“There is a unique pain that comes from preparing a place in your heart for a child that never comes” David Platt
The 28th October to 3rd November 2019 is Fertility Week. 1 in 6 couples in the UK are affected by infertility and the Fertility Network are using this week to raise awareness to a wider audience.
Infertility can have a huge impact on mental health and today I’d like to take a look at the grief that can be experienced by couples having difficulty conceiving and those that are infertile.
Not everyone has a deep longing to become a parent but for those who do they will probably have nurtured hopes, dreams and expectations of having children for a long time. When infertility strikes, a normal and natural reaction is to grieve for this loss. These couples are grieving for those little girls and boys that will never be, children who might have looked like them, children they won’t get to take to parties, children who aren’t there to hug and love. They may feel a failure or ashamed that their reproductive systems don’t function well enough. Some women, understandably, can feel cheated by their inability to conceive and have a child grow within them.
Yet, for these couples the emotional pain is mostly a hidden grief. It is intangible and not easy for them to define to others, who often don’t recognise it as a loss or as an experience which can cause grief. Some might ask what exactly has been lost? No-one has died. Those who are affected by infertility might hear comments such as “At least you have your health” or “It could be something far worse” or maybe “It just wasn’t meant to be”. Their pain is discounted and so, for many, they ‘put a brave face on it’ and try to hide their heartbreak while feeling isolated in their grief. The kindest and most compassionate thing you could do for a friend or family member in this situation is to sit and be with them, allow them to talk about it if they want to and acknowledge their pain.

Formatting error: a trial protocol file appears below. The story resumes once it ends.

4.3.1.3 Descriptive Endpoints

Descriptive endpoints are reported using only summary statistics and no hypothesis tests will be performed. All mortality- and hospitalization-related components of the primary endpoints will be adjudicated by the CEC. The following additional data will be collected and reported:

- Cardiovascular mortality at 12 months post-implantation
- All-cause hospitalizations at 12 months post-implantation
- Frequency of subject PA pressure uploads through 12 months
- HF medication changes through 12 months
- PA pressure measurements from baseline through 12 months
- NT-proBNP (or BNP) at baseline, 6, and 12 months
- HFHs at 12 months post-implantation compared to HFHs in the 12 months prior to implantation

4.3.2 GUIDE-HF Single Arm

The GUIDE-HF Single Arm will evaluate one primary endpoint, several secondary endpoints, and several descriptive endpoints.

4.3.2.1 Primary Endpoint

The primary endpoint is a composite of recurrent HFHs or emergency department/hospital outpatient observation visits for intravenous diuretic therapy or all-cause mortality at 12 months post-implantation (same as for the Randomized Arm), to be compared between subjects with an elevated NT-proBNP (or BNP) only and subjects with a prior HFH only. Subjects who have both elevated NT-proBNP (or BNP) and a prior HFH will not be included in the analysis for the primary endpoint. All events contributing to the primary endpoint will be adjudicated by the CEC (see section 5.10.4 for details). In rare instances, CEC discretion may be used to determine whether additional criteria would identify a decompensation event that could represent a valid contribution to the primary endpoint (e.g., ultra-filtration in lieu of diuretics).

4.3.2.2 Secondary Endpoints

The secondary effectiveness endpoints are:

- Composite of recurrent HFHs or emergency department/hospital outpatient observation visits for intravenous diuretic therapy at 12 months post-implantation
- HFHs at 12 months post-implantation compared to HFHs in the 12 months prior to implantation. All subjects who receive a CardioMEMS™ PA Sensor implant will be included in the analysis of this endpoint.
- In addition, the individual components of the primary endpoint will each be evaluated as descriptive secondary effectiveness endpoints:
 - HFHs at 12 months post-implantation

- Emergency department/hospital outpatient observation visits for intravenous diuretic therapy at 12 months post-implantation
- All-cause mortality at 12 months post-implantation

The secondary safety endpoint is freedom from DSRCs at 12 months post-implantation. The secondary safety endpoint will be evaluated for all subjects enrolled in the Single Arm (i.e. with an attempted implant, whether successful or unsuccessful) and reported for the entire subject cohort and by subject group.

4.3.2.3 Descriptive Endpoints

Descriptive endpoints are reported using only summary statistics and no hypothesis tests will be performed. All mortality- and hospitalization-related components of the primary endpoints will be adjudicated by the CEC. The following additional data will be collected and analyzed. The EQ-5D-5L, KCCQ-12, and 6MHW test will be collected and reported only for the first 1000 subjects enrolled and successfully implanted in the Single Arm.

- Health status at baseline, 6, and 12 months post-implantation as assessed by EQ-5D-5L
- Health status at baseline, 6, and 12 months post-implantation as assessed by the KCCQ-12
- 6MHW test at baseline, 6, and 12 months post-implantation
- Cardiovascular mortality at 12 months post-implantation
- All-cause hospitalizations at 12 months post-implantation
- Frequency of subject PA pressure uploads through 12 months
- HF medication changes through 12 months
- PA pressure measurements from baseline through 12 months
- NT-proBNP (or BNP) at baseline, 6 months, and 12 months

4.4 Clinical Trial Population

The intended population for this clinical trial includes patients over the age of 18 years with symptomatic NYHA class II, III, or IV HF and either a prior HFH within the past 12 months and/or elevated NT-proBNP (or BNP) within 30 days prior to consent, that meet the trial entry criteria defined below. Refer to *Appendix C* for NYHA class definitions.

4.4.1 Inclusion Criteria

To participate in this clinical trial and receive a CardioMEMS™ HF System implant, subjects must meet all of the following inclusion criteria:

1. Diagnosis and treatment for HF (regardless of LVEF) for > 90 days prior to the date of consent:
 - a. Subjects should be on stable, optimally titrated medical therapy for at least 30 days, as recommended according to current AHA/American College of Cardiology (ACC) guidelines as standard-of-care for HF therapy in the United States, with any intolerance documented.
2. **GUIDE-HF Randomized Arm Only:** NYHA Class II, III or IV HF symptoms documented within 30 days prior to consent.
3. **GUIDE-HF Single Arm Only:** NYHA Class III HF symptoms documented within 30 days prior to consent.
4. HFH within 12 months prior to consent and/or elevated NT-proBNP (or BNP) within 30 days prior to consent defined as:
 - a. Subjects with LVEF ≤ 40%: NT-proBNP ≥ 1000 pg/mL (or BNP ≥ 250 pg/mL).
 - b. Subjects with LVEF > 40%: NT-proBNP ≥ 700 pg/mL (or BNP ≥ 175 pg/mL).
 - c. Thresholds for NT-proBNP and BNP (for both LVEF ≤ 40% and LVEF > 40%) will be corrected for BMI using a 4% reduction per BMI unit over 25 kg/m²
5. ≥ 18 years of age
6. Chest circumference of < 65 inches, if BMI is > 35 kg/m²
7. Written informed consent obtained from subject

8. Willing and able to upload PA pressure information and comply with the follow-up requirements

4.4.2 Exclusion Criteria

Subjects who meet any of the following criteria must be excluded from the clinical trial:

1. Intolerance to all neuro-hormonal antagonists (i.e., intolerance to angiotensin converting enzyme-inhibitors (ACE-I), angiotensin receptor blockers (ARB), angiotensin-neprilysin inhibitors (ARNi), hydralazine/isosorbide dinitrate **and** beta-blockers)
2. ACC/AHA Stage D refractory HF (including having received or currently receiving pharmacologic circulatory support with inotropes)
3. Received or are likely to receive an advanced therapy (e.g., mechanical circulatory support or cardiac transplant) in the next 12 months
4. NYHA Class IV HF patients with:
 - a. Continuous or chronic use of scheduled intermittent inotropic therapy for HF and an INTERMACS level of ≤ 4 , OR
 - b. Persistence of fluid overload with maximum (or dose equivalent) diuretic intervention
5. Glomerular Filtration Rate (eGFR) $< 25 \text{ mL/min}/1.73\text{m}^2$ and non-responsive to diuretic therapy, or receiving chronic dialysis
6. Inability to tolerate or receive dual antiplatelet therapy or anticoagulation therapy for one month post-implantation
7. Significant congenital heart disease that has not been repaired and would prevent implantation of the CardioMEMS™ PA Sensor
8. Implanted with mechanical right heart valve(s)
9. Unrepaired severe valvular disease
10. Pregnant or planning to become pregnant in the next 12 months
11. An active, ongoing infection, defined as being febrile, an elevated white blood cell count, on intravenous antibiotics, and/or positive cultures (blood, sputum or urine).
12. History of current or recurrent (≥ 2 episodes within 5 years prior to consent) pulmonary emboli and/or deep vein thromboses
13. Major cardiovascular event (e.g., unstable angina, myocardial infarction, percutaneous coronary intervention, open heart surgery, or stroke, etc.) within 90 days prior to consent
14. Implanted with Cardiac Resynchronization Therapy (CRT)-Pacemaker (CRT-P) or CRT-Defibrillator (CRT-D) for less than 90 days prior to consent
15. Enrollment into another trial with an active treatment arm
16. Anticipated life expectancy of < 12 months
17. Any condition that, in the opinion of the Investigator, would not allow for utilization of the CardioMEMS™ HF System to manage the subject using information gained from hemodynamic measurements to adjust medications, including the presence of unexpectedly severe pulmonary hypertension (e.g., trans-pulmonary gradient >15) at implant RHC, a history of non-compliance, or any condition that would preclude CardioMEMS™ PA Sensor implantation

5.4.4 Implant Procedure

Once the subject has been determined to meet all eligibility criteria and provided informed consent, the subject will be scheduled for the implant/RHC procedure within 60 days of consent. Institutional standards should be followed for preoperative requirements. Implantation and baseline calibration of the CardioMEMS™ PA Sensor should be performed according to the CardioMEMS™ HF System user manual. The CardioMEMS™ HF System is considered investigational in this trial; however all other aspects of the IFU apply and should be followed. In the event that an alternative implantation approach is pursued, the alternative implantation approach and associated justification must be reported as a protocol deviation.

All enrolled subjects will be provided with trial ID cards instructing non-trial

Some couples opt to go down the IVF route in an attempt to conceive a child. Statistics show that the success rate for those under 35 is 40% and for those over 42 just 4% succeed. One woman who spent years trying for a child this way says, “Some days were filled with deep, achy sadness, and other days full of intractable rage”. For her, every time her period came, she felt a sense of grief. It became a culmination of many monthly losses. She found it very distressing to be around pregnant friends or those who had children.
I recently worked with a client who had undergone IVF which gave her a longed for child. The process had been difficult physically, financially hard and had put pressure on her relationship with her husband. After many long hours of deliberation, she had made the decision not to try to have another baby. But this baby was alive in her mind, she had named him and had imagined how he looked, had spent many hours dreaming about the things they would do together. Through our work together using the Grief Recovery Method she was able to say goodbye to her hopes, dreams and her precious boy.
If you are struggling with feelings of grief and need some help, give me a call and we can have a chat about how I might help you.